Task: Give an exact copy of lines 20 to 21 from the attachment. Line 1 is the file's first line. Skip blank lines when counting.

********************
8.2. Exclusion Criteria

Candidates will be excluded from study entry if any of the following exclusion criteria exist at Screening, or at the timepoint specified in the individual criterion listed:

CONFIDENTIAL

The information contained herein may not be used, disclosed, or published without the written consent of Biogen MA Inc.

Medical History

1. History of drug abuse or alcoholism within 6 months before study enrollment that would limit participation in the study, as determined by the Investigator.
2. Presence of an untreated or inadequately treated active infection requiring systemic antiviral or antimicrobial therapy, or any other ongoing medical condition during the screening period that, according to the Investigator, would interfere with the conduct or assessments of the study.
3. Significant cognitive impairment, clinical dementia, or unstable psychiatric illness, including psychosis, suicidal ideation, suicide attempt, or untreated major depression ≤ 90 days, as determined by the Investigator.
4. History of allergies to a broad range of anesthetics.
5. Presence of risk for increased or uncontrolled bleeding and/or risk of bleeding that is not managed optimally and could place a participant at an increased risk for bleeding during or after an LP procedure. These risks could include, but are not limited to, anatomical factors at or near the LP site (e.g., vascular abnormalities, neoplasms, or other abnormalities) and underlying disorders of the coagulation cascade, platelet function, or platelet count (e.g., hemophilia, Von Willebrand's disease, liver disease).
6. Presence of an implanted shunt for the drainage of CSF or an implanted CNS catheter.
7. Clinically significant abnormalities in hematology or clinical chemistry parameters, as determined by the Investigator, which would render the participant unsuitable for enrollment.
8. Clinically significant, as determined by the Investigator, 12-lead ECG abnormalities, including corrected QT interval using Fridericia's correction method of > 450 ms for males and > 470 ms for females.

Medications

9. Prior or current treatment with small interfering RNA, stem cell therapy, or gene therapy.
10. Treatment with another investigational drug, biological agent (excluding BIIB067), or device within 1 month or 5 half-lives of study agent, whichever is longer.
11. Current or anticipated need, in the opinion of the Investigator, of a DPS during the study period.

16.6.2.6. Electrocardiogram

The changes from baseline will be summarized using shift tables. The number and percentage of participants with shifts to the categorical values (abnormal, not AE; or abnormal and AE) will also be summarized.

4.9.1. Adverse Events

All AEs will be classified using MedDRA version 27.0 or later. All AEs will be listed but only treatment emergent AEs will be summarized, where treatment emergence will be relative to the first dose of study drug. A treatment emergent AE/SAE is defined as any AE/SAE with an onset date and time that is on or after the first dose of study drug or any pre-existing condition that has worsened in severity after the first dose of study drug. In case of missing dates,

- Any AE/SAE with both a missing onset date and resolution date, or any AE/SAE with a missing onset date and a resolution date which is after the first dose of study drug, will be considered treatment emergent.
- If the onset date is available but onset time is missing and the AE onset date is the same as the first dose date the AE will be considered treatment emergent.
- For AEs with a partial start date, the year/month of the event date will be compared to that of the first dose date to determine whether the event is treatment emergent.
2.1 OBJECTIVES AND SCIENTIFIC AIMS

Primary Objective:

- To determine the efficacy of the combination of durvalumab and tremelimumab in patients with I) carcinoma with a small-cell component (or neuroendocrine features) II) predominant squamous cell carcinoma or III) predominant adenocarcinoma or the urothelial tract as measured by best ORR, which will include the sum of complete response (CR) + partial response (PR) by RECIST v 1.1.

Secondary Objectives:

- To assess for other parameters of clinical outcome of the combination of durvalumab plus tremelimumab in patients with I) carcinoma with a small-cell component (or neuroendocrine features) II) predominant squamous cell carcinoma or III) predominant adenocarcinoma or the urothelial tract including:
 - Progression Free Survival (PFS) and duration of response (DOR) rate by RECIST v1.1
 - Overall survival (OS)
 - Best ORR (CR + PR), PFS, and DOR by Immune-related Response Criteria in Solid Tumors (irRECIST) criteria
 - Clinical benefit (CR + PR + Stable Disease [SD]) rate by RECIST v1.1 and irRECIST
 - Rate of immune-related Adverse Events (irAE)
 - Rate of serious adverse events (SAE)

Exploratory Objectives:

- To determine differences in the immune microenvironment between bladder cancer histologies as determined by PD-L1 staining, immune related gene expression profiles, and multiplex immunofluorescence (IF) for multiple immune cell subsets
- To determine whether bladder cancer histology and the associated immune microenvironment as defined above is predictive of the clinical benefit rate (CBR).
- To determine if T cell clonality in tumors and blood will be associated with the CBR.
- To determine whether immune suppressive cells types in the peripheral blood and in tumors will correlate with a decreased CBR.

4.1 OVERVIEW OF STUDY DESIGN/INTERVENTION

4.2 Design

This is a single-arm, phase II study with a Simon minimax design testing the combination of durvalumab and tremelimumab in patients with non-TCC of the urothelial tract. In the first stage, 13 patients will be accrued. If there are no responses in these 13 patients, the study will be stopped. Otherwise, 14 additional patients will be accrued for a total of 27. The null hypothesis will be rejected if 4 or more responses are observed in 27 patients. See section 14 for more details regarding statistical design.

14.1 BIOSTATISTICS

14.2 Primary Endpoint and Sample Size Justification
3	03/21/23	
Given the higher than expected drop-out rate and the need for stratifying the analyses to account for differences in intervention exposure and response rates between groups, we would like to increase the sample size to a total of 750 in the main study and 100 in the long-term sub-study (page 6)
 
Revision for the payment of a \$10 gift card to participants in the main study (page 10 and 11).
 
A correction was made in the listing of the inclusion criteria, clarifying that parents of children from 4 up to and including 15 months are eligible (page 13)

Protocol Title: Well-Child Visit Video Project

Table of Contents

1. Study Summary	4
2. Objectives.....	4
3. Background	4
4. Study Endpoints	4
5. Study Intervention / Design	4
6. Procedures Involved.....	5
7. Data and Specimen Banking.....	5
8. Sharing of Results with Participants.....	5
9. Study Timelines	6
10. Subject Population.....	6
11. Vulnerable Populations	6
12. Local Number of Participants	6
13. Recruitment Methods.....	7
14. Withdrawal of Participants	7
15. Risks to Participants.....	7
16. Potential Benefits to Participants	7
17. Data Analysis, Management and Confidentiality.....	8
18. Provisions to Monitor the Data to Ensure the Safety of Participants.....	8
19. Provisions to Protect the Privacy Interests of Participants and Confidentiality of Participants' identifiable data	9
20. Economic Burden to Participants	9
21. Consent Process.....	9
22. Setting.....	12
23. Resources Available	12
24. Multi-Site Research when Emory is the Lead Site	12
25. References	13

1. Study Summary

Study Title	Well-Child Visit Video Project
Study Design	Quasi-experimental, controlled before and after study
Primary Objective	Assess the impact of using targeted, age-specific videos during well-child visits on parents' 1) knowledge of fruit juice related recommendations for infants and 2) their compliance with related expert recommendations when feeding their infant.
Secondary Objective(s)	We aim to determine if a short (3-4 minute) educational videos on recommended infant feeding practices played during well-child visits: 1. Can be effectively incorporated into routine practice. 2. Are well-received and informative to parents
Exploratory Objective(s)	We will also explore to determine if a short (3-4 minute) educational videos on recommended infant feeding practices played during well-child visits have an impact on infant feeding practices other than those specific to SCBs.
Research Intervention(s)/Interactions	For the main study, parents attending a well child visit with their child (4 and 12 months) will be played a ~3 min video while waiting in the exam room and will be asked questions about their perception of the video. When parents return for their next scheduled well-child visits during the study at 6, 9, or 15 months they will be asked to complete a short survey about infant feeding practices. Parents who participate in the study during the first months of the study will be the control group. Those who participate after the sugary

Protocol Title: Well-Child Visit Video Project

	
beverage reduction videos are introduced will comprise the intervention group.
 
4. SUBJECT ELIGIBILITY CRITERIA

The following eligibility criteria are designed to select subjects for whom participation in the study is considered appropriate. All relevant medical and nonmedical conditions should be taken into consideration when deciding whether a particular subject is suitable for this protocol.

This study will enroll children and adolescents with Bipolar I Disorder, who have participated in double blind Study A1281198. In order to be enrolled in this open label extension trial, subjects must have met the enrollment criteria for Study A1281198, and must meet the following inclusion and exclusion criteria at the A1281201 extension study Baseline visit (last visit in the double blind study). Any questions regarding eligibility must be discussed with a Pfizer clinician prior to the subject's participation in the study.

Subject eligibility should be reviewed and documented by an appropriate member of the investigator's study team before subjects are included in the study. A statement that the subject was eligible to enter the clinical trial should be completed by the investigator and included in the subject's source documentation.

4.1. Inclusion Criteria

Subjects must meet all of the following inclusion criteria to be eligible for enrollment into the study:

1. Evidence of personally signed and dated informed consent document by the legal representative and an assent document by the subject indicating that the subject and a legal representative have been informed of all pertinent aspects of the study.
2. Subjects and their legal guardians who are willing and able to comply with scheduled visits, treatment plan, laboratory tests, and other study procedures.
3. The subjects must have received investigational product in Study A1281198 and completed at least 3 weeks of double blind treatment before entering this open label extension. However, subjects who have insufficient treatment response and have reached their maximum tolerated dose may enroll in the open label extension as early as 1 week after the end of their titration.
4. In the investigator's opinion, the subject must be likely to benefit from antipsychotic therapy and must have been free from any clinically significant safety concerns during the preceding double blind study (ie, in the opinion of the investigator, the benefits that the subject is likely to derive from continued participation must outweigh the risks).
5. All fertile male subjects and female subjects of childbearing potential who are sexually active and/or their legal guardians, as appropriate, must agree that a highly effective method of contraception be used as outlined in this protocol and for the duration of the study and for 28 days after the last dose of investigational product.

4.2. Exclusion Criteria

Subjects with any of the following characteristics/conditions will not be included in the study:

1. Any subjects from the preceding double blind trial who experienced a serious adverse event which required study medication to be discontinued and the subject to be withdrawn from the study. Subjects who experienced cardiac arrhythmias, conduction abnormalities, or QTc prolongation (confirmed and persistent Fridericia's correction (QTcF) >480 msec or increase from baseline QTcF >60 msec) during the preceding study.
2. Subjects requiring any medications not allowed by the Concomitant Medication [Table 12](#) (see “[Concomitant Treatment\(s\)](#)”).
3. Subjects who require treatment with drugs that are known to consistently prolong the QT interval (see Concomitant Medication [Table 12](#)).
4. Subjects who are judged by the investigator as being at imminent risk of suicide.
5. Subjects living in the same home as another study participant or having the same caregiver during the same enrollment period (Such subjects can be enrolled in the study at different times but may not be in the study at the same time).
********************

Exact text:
4.9.1. Adverse Events

All AEs will be classified using MedDRA version 27.0 or later. All AEs will be listed but only treatment emergent AEs will be summarized, where treatment emergence will be relative to the first dose of study drug. A treatment emergent AE/SAE is defined as any AE/SAE with an onset date and time that is on or after the first dose of study drug or any pre-existing condition that has worsened in severity after the first dose of study drug. In case of missing dates,